Farmers Market returns home, moving into a new pavilion and plaza
Philip Smith describes it as “super-duper” to be back at the original Lane County Farmers Market home.
After about a year and a half of relocating to East Fifth Avenue, the market returned Saturday to its location on Eighth Avenue and Oak Street and moved into its new permanent home – the completed Farmers’ Market Pavilion and Square.
Smith, who started selling in the market with Blessed Bee in 1992, has seen the farmers’ market grow, gaining vendors and a greater variety of produce.
He said the completed pavilion “seems like a great improvement” and doesn’t miss the horns of passing trains like they did when the market was on East Fifth Avenue.
The Saturday and Tuesday Farmers Markets will now be the Pavilion and the Square.
Alexis Molinari, the market manager, said the time behind the 5th Street market has been “positive and welcoming” as an interim location.
“We are grateful to 5th Street Market and all of the surrounding businesses for not only hosting us, but for working together to create a vibrant environment that has positively impacted our vendor and customer experience, as well than on the 5th Street Market area,” Molinari said in a statement.
Although the market was a success on Fifth Avenue, vendors and staff couldn’t wait to be back and on Eighth Avenue and Oak Street, where the city’s first farmer’s market took root more than a century ago 100 years, according to a press release.
Dan Schuler has been selling in the market for a few years with Moondog’s Farm and said the space was both different and similar to previous markets..
“It looks a lot like the market in the past, but it also looks like a good level,” Schuler said.
There are obvious differences, he said, like shelter from the rain. Schuler also noted an increase in traffic and excitement and said it was nice to have some ambient light – he was one of the few vendors inside the pavilion who didn’t have lights installed. attempted.
Antonina Kuznetsov, who has been selling in the market for 15 years with Northwest Berries, was also optimistic about permanent residency.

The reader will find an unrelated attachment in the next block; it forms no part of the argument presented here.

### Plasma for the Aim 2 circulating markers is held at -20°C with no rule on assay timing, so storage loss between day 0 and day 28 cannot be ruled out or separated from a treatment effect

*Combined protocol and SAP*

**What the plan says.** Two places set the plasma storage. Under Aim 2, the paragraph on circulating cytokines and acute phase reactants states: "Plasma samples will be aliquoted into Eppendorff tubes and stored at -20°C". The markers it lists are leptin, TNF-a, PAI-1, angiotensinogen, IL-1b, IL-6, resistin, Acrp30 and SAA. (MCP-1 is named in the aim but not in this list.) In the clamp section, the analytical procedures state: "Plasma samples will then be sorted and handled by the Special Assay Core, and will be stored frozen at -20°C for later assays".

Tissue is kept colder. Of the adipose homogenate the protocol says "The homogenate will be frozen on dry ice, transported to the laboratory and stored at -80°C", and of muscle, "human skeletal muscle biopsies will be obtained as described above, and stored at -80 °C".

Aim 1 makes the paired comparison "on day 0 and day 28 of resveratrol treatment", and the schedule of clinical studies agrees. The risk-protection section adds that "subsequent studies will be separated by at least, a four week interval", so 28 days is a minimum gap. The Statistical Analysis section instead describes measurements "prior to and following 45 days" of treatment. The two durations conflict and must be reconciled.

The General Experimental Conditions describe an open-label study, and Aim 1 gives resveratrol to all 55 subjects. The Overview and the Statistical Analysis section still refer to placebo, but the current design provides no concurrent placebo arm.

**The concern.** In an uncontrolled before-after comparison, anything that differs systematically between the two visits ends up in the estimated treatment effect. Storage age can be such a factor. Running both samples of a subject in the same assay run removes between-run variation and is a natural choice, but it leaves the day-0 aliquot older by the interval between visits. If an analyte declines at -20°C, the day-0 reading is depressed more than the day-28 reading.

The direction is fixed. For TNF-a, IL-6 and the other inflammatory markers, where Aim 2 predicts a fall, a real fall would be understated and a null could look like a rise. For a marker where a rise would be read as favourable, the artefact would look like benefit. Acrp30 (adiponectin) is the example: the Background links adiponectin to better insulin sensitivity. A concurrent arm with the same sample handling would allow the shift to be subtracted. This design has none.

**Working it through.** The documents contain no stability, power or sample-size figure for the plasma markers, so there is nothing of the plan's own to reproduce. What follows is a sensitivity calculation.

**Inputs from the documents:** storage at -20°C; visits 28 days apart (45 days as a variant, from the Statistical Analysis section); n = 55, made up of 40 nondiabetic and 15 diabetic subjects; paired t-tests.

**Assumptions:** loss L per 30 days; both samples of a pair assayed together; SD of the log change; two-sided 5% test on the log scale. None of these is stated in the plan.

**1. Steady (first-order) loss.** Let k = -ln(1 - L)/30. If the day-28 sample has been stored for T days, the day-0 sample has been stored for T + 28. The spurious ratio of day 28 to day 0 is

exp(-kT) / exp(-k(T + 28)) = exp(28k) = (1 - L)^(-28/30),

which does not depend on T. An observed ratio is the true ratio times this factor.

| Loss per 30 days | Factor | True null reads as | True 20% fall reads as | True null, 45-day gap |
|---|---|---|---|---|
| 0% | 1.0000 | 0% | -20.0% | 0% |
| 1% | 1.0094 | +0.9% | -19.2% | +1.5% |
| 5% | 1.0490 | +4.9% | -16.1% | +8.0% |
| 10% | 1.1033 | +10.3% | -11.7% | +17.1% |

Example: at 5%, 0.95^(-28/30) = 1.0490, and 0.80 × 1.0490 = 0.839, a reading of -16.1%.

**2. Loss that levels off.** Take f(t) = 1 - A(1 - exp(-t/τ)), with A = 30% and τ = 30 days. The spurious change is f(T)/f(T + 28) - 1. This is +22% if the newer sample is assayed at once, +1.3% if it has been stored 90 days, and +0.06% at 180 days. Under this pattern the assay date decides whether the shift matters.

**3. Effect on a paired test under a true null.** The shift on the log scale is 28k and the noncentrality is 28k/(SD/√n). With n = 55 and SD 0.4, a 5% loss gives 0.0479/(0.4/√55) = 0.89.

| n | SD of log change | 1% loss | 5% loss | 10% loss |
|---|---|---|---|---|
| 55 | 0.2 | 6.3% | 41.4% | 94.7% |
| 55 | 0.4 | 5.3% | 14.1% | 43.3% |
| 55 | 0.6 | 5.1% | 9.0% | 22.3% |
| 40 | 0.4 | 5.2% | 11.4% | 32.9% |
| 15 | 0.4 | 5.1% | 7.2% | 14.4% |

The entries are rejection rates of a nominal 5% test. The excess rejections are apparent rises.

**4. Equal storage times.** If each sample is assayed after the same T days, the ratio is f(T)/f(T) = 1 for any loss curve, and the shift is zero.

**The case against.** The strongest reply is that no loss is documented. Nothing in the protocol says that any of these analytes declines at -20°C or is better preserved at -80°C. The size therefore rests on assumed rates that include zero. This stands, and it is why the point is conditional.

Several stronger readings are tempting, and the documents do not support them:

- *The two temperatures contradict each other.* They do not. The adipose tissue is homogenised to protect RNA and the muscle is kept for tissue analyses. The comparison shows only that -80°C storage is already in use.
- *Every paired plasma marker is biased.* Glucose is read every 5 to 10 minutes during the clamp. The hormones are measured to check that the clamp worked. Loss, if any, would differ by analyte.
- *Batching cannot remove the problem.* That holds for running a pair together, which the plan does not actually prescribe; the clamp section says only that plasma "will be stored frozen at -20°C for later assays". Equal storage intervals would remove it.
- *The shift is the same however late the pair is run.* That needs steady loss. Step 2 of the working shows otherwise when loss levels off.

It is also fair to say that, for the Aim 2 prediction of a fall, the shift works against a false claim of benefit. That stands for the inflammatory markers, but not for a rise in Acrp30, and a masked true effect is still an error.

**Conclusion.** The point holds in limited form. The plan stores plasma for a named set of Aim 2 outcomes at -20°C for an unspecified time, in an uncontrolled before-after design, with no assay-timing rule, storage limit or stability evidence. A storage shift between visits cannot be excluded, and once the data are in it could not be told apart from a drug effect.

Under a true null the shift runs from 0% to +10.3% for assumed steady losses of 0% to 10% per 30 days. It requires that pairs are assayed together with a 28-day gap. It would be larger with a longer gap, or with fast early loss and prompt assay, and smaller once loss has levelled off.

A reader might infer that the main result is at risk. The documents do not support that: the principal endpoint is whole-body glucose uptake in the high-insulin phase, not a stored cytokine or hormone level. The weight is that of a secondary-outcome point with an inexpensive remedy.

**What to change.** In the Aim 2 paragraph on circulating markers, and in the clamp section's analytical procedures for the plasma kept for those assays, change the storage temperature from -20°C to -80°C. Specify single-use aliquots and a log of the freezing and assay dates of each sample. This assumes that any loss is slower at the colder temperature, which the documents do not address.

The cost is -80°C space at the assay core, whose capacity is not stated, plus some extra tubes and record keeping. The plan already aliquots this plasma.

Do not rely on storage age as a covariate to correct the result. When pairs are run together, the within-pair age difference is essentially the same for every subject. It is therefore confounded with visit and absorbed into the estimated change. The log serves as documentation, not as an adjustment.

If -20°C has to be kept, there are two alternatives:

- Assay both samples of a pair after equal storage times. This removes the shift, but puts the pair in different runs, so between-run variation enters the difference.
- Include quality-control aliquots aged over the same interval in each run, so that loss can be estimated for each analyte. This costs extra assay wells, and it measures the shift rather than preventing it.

It was a big change moving to Fifth Avenue, she said, and she likes that everything is on one block with the move back to the original location.
“I hope it’s going to be great,” Kuznetsov said. “It’s really good and open, and it’s a really good atmosphere.”
Construction of the pavilion began in August 2021 after a land swap and planning for a new town square comprising the pavilion and plaza.
Mike Sullivan, who served on the Farmers’ Market board for nearly 10 years and witnessed much of the process, said the move into permanent residence took “so many years of preparation and that city and county support has been key.
“The new market house can help us accomplish so many things: supporting local farmers, supporting market expansion, extending the market season, improving community access to local, fresh and healthy produce, and supporting vitality of downtown Eugene,” Sullivan said in a statement. “We are very grateful for the vision and leadership that made the new market house a reality.”
Market staff are thrilled to be in the pavilion and to be next to Eugene’s Saturday Market again, Molinari said.
“Combining the two markets, side by side, is a strong part of Eugene’s identity and a collaboration that much of the community has missed,” she said in a statement.
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Molinari said the pavilion will also serve as a space to host community-focused events and allow the market to actively promote health and eventually create a dedicated space to increase awareness of agriculture, ecology and sustainability. the environment. The organization also hopes the space will serve as a place where people can feel safe to visit and congregate even outside of market days, she said.
There will be a grand opening celebration from noon to 4:30 p.m. on Sunday, June 26 at the new Farmers’ Market Hall and Plaza. The free event will include live music, food trucks, speakers, information from partner organizations and family activities.
Register-Guard photographer Ben Lonergan contributed to this article. Contact City Government Watchdog Megan Banta at [email protected] Follow her on Twitter @MeganBanta_1.